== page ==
The field grew rapidly through the last years of the 19th century and into the first years of the 20th (3). Antoine-Henri Becquerel, a physics professor in Paris, was the first to recognize natural radioactivity while working with uranium salts. Shortly thereafter, Marie and Pierre Curie discovered radium and polonium; their stories have been nicely chronicled (7–9). The notion of using radioactive elements to treat cancer probably dates back to 1901, when Becquerel experienced a severe skin burn while accidentally carrying a tube of radium in his vest pocket for 14 continuous days. By 1902, radium had been used successfully treat a pharyngeal carcinoma in Vienna. By 1904, patients in New York were undergoing implantation of radium tubes directly into tumors, representing some of the first interstitial brachytherapy treatments. The Standard Chemical Company began commercially marketing radium from Colorado mines by 1913, and this “wonder drug” subsequently found its way into many products and applications.
The hazards of radioactivity were considerably slower to gain widespread recognition and acceptance, however. The literature is filled with unfortunate examples of inadvertent radiation toxicities, including the famous martyrdom of Marie Curie and her daughter Irene, both of whom died from secondary hematopoietic disorders. It seems that the rapid increase and enthusiasm for radium ultimately lead to its overpromise and overuse. This story serves to remind us of the large potential for disillusionment that accompanies overinflated expectations (10). This may be a particularly important historical chapter to reflect on as we celebrate some of the newer approaches, including the targeted therapies being developed today.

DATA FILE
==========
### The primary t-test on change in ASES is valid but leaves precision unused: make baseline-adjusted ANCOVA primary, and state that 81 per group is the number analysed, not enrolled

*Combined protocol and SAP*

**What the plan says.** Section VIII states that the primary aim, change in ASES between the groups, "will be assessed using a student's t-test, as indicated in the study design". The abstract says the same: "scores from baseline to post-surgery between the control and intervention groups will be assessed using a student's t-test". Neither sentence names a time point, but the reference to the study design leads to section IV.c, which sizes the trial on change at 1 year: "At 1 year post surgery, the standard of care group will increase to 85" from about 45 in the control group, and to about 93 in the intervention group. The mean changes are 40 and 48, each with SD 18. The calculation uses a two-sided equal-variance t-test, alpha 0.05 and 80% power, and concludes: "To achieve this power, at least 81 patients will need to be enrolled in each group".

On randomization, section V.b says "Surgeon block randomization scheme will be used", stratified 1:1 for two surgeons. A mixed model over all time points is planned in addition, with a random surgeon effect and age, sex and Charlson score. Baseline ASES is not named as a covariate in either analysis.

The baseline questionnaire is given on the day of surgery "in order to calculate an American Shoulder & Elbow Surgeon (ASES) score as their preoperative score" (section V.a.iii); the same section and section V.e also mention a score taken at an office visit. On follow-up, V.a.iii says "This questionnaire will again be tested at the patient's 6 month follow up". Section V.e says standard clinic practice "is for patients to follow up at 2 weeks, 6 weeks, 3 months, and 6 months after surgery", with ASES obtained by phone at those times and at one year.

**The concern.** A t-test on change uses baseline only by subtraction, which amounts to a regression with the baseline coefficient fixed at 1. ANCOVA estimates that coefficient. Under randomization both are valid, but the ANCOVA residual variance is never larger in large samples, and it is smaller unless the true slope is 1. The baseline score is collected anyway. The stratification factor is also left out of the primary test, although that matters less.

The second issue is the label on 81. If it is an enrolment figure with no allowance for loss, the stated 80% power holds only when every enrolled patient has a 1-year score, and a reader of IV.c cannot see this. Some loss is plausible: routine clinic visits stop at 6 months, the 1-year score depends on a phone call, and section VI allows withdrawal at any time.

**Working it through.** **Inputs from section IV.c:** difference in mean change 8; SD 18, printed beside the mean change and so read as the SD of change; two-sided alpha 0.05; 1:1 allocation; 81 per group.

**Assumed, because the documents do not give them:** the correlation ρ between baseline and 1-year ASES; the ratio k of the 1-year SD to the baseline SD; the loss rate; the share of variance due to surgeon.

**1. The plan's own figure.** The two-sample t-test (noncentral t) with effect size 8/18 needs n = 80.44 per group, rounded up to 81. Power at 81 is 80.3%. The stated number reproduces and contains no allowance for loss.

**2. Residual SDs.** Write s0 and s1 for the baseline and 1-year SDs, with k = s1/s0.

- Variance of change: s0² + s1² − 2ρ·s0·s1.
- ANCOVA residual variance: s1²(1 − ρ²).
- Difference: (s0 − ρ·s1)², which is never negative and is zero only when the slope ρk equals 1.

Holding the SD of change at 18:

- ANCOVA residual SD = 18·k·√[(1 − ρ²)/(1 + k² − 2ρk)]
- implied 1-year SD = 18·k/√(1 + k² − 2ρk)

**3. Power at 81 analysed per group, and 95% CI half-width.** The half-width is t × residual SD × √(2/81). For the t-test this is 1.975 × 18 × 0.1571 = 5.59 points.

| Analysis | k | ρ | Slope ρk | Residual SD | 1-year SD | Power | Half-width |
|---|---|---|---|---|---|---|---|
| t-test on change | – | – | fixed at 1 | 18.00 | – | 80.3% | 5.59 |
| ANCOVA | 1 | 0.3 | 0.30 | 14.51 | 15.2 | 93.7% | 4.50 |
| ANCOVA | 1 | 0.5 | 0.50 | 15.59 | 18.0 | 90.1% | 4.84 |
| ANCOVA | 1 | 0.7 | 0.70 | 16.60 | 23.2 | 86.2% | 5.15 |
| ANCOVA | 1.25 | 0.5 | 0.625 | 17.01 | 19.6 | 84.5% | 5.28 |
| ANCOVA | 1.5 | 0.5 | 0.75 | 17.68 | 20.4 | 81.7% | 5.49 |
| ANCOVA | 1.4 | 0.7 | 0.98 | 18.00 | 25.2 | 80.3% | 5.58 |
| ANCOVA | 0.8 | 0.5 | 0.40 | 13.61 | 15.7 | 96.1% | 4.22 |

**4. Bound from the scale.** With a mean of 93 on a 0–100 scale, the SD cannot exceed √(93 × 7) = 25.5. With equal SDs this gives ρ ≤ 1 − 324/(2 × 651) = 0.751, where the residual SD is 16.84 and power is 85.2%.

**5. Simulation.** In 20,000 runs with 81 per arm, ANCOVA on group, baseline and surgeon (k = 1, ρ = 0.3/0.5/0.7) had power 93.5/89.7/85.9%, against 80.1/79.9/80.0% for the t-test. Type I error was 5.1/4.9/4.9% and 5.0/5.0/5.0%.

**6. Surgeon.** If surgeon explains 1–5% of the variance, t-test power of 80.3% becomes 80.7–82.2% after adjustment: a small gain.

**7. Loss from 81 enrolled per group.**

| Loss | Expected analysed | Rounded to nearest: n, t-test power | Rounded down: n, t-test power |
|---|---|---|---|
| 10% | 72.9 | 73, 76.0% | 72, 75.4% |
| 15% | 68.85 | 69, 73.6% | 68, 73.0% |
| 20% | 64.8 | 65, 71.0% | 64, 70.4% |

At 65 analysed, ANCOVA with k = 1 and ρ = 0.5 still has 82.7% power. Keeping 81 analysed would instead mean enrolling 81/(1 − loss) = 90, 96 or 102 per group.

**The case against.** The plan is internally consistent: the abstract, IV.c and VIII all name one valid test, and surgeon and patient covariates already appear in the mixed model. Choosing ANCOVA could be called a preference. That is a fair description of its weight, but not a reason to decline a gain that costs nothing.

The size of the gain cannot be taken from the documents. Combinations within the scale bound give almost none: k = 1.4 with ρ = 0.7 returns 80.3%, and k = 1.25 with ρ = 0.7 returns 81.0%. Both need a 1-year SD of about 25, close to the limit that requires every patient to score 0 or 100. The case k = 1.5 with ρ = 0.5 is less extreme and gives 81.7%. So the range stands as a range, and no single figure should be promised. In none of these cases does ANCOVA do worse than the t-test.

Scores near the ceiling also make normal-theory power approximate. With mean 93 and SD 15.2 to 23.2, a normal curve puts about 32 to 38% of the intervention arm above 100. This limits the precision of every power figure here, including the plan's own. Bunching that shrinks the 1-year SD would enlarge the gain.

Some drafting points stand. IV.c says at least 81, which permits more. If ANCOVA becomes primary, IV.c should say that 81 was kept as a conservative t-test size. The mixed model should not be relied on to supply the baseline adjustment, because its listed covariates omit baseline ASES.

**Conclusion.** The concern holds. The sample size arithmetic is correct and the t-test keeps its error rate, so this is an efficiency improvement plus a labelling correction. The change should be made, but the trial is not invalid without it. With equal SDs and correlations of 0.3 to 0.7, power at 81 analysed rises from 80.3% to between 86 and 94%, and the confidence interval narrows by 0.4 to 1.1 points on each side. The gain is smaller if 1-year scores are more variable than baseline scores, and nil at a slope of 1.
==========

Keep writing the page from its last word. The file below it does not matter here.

Advances in Perspective
Pioneering of fractionated radiotherapy. Within the first few decades of the 20th century, radiation was used to treat a variety of human malignancies including cancers of the breast and uterine cervix. These earliest treatments were generally delivered as single large exposures, by placing low-energy cathode ray tubes or radium-filled glass tubes in close proximity to tumors. Not surprisingly, tumors could only rarely be cured with these early approaches without incurring extensive normal tissue damage. These initial disappointments stimulated a revolution of conceptual and technological advances (Fig. 2).